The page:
What’s it about?
This slim novel chronicles the ordinary events of one woman's life as she narrates them to the reader. Along the way she visits a friend who is dying, goes to a lecture that leaves little hope for future generations, thinks about what makes a great writer, and enjoys the solitude of nature. Her observations are thoughtful and quiet.
What did it make me think about?
Friendship, love, connection, death, and climate change. Along with another theme I have read before- can writing do justice to the human experience? "Understood: language would end up falsifying everything, as language always does. Writers know this only too well, they know it better than anyone else, and that is why the good ones sweat and bleed over their sentences, the best ones break themselves into pieces over their sentences, because if there is any truth to be found they believe it will be found there. Those writers who feel that the way they write is more important than whatever they may write about- these are the only writers I want to read anymore, the only ones who can lift me up."
Should I read it?
This was a short, beautiful novel. It is written in such a quiet way, and yet has so much to say about the human experience. I just finished Homeland Elegies by Ayad Akhtar and while his novel seemed written in bold type- this book was quite the opposite. Each writer seems to have matched their writing style to the message they were trying to impart. It was interesting to read these books back to back. I would definitely recommend both books. I plan to go back and read previous works from Sigrid Nunez.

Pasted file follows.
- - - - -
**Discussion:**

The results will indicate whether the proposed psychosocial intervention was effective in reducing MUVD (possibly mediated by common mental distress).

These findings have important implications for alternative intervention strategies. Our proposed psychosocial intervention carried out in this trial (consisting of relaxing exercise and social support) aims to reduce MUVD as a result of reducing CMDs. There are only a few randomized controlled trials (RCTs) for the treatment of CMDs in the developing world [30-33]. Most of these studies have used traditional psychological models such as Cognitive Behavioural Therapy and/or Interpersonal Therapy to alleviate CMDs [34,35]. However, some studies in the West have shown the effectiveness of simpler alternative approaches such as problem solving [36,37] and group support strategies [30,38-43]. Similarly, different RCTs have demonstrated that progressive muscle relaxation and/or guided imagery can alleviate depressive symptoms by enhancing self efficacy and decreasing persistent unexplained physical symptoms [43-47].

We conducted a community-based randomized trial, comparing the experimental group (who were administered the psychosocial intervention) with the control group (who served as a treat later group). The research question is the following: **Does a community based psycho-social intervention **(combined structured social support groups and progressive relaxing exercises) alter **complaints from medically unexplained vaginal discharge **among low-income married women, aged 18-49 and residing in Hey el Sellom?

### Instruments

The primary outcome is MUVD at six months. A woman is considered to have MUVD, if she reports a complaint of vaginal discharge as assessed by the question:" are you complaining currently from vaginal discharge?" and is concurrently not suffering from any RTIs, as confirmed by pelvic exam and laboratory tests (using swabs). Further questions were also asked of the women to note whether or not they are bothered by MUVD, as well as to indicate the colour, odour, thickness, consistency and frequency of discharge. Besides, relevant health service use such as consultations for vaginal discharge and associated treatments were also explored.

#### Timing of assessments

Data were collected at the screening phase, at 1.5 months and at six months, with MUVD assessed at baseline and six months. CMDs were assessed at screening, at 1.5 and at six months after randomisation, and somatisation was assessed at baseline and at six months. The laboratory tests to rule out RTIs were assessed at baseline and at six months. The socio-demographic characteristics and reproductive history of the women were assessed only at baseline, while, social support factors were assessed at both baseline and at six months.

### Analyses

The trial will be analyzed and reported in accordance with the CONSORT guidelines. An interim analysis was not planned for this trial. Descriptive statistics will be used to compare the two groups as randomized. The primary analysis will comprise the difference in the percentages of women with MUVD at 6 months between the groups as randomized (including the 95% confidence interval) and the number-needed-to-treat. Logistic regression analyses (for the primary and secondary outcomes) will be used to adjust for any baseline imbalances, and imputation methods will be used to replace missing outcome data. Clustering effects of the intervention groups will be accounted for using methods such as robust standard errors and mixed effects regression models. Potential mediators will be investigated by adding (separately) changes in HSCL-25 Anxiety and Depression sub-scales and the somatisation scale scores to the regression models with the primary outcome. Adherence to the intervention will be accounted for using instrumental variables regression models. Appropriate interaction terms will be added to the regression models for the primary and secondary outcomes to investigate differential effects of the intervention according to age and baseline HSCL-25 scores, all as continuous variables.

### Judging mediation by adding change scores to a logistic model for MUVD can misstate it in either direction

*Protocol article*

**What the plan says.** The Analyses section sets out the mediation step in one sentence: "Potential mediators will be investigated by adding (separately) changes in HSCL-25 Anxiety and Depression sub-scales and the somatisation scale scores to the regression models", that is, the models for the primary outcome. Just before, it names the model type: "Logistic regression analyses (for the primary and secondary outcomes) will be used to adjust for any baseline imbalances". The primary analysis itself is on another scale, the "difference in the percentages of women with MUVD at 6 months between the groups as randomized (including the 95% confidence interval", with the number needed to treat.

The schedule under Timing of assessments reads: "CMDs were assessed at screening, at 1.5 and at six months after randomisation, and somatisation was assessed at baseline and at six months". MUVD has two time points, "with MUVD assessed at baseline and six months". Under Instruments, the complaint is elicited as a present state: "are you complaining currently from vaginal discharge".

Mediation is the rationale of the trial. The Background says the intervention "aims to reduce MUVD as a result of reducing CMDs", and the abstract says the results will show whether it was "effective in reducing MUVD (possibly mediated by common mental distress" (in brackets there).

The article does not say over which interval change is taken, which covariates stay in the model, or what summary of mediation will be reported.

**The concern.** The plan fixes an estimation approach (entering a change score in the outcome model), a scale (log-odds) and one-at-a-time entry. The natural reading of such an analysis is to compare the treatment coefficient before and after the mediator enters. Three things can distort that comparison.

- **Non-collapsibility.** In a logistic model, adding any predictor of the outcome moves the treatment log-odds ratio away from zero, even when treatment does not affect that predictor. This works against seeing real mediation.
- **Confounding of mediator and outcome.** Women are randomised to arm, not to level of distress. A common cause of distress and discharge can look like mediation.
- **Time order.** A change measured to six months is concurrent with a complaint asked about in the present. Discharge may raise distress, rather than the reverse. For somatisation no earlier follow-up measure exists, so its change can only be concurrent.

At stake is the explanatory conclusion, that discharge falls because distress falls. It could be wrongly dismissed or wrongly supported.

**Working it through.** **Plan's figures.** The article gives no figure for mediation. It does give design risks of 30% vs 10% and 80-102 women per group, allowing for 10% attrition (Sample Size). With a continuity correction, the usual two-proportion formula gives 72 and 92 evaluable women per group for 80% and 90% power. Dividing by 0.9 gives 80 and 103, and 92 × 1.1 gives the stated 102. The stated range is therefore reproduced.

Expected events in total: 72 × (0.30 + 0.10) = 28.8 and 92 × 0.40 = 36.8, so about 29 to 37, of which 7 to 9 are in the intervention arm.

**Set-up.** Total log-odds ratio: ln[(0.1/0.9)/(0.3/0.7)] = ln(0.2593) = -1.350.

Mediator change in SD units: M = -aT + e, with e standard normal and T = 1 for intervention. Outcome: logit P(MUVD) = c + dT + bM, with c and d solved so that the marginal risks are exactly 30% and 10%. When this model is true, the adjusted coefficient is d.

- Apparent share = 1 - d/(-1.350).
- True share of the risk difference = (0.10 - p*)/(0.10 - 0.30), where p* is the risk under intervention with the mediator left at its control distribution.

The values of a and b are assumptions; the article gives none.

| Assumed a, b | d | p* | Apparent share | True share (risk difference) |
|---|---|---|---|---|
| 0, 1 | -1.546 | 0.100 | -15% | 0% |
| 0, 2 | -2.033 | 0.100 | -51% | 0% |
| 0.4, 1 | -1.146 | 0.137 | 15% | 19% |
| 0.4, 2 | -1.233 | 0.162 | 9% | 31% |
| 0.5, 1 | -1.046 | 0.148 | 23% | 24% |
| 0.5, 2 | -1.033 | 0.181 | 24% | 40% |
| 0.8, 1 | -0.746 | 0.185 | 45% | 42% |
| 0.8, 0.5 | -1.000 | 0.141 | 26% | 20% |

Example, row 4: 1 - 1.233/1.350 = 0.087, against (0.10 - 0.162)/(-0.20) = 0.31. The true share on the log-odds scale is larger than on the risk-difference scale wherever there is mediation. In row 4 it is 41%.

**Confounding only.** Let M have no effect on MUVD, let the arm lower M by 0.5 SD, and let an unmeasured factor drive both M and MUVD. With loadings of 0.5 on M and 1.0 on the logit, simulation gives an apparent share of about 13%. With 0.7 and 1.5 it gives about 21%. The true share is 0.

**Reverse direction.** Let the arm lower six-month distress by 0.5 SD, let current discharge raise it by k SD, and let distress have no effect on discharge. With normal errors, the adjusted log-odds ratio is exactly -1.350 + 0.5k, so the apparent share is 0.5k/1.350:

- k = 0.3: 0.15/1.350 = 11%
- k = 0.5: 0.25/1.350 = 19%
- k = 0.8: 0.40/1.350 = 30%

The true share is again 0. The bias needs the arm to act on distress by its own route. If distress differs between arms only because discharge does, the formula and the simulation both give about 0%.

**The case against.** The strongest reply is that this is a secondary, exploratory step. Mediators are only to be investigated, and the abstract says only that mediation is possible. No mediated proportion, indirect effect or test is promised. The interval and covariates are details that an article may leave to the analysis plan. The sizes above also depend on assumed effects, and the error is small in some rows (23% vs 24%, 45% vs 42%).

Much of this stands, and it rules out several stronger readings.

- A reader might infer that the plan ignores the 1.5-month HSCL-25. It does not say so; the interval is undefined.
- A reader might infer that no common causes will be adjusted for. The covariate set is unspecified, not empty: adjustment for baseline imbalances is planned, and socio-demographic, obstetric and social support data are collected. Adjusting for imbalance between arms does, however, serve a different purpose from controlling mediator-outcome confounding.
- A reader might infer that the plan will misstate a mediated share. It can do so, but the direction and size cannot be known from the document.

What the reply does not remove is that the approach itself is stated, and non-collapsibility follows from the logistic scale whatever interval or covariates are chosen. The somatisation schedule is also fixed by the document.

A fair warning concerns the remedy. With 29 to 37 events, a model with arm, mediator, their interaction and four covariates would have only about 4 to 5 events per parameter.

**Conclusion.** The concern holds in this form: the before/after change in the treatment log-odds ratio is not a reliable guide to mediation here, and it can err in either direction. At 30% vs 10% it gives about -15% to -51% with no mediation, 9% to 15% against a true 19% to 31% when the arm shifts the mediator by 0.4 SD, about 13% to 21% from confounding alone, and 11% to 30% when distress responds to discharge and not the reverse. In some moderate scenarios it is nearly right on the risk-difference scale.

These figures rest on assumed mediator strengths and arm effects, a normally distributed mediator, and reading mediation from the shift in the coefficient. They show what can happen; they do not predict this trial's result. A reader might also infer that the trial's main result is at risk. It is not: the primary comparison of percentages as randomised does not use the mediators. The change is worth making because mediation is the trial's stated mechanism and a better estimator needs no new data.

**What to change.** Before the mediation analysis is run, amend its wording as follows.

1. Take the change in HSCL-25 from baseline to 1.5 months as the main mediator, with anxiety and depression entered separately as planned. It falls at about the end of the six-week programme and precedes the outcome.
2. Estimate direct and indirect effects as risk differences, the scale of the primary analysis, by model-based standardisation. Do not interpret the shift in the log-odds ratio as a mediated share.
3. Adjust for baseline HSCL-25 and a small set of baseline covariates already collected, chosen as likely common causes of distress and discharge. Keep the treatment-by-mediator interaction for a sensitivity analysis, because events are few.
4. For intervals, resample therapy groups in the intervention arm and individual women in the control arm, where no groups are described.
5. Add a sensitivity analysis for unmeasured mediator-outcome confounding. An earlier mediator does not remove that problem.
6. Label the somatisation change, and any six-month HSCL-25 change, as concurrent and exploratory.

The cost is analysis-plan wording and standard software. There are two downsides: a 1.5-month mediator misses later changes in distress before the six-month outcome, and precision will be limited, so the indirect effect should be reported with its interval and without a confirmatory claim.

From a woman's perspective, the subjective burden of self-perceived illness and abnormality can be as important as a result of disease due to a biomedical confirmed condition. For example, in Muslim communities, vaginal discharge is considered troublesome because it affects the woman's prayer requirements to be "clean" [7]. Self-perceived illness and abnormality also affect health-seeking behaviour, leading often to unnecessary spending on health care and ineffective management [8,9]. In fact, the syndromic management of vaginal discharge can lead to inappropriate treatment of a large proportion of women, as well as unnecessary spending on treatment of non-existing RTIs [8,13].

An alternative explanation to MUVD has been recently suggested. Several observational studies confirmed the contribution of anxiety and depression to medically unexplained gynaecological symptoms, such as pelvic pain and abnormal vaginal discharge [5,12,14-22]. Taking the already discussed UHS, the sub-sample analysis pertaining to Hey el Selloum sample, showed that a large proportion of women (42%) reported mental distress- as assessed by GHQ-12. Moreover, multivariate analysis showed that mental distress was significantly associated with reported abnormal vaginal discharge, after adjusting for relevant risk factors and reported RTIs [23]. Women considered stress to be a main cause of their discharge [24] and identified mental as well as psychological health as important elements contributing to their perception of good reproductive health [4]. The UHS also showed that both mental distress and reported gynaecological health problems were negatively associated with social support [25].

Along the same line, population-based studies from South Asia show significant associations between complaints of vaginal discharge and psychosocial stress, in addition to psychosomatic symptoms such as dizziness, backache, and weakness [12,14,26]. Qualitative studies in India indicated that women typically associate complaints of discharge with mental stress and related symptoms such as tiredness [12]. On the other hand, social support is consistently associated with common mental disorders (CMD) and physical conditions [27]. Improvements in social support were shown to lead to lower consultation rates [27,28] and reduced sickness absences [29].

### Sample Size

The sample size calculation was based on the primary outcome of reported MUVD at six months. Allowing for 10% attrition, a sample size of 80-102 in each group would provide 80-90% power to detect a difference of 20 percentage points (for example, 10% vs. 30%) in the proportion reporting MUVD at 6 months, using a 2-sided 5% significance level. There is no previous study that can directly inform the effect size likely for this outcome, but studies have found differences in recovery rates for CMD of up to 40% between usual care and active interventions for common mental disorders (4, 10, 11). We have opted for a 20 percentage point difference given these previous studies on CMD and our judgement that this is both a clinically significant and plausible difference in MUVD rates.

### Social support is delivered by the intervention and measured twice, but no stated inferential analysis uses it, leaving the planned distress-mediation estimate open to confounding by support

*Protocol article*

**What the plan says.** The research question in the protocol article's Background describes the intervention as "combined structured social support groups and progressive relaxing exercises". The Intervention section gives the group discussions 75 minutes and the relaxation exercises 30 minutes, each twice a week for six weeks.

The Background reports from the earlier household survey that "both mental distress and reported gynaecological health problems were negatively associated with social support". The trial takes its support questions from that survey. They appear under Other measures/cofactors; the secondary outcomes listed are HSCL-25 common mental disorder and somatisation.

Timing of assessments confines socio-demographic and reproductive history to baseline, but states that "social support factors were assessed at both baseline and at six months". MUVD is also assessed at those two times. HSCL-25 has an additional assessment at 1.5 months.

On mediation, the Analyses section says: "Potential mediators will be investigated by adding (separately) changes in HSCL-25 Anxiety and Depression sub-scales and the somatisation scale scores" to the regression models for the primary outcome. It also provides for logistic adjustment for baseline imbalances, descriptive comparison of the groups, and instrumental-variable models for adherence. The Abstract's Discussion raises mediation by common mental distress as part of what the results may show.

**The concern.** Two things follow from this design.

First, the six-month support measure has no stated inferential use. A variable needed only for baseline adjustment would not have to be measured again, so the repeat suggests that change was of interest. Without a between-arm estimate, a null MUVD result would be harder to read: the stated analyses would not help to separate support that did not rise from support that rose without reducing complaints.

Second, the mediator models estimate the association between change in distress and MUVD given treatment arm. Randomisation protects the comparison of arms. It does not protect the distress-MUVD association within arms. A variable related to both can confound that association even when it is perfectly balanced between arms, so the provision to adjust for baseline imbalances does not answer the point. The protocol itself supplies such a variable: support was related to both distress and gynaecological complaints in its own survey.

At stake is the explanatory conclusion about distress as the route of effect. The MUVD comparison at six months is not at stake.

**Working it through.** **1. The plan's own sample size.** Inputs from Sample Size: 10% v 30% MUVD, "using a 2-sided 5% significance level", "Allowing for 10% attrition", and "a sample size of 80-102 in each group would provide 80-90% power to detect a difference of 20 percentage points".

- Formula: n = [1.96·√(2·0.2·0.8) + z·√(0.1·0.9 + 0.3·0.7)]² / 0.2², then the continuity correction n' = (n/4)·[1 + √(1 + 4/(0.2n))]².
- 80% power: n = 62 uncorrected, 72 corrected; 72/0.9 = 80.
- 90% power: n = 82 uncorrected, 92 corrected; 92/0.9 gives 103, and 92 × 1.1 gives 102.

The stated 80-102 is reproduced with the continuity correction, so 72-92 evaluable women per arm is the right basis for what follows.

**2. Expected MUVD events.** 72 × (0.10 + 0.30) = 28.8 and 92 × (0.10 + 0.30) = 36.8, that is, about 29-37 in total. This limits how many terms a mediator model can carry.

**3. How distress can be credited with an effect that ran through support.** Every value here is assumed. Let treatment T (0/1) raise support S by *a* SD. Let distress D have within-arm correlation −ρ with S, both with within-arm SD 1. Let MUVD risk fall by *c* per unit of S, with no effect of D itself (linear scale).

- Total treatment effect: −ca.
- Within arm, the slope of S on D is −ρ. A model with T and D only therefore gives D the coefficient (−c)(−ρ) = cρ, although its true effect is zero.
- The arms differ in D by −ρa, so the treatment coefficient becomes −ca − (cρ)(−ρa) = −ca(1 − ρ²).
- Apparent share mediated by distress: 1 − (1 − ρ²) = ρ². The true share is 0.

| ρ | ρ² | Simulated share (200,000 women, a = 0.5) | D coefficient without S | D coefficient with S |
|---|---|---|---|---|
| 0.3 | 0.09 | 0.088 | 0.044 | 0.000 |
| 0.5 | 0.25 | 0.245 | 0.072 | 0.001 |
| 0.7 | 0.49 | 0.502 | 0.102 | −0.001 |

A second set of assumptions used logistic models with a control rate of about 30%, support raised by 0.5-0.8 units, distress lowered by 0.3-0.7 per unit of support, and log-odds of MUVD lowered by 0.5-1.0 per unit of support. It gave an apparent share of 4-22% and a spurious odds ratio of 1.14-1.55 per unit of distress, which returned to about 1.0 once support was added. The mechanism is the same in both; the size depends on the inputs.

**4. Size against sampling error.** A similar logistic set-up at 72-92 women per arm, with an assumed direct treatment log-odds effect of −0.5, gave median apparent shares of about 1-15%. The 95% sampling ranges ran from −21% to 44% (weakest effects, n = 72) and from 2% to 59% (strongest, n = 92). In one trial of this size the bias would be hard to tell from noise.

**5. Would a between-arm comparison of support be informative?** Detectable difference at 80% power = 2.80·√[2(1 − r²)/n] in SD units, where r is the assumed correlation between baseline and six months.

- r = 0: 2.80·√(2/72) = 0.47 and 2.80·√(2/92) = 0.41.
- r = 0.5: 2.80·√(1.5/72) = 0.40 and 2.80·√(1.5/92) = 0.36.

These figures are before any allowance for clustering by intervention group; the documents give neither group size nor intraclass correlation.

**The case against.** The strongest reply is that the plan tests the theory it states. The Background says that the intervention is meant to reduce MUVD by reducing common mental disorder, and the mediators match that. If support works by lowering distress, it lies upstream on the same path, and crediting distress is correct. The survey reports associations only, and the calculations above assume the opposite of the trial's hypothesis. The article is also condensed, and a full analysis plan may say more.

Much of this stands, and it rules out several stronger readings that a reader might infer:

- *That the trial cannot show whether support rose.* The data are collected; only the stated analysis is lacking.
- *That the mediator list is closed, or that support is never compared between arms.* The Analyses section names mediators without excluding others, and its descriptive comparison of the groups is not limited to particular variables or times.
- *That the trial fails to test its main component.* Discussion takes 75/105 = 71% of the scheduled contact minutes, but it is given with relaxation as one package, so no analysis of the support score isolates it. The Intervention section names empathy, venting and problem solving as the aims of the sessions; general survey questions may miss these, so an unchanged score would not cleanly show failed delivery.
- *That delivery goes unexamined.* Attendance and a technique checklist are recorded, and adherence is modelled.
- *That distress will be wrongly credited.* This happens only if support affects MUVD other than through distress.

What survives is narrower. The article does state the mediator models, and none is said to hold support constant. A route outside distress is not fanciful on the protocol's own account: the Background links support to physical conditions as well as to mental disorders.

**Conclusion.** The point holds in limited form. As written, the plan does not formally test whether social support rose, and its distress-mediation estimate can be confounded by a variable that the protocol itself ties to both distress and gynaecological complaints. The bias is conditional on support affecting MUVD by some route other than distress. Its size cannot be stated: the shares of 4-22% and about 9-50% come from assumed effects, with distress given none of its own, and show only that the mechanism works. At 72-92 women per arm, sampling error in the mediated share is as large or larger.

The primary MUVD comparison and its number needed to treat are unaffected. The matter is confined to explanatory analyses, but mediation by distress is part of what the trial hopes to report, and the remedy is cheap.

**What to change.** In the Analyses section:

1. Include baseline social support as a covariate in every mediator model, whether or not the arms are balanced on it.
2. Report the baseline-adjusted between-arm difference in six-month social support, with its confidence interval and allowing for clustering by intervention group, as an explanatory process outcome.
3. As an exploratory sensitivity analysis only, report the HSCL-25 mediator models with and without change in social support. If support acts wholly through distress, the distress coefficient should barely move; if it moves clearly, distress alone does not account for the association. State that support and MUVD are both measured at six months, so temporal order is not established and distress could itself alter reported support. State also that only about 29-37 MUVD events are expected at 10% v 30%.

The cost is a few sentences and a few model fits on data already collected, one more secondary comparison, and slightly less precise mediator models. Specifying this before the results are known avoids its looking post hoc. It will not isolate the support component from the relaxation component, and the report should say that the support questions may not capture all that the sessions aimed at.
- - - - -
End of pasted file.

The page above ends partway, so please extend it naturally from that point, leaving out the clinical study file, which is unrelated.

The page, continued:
"I think it's largely true, what I once heard a famous playwright say, that there are no truly stupid human beings, no uninteresting human lives, and that you'd discover this if you were willing to sit and listen to people. But sometimes you had to be willing to sit for a very long time."
If you liked this try-
Driftless by David Rhodes
Dept. of Speculation by Jenny Offill
A Children's Bible by Lydia Millet
Levels of Life by Julian Barnes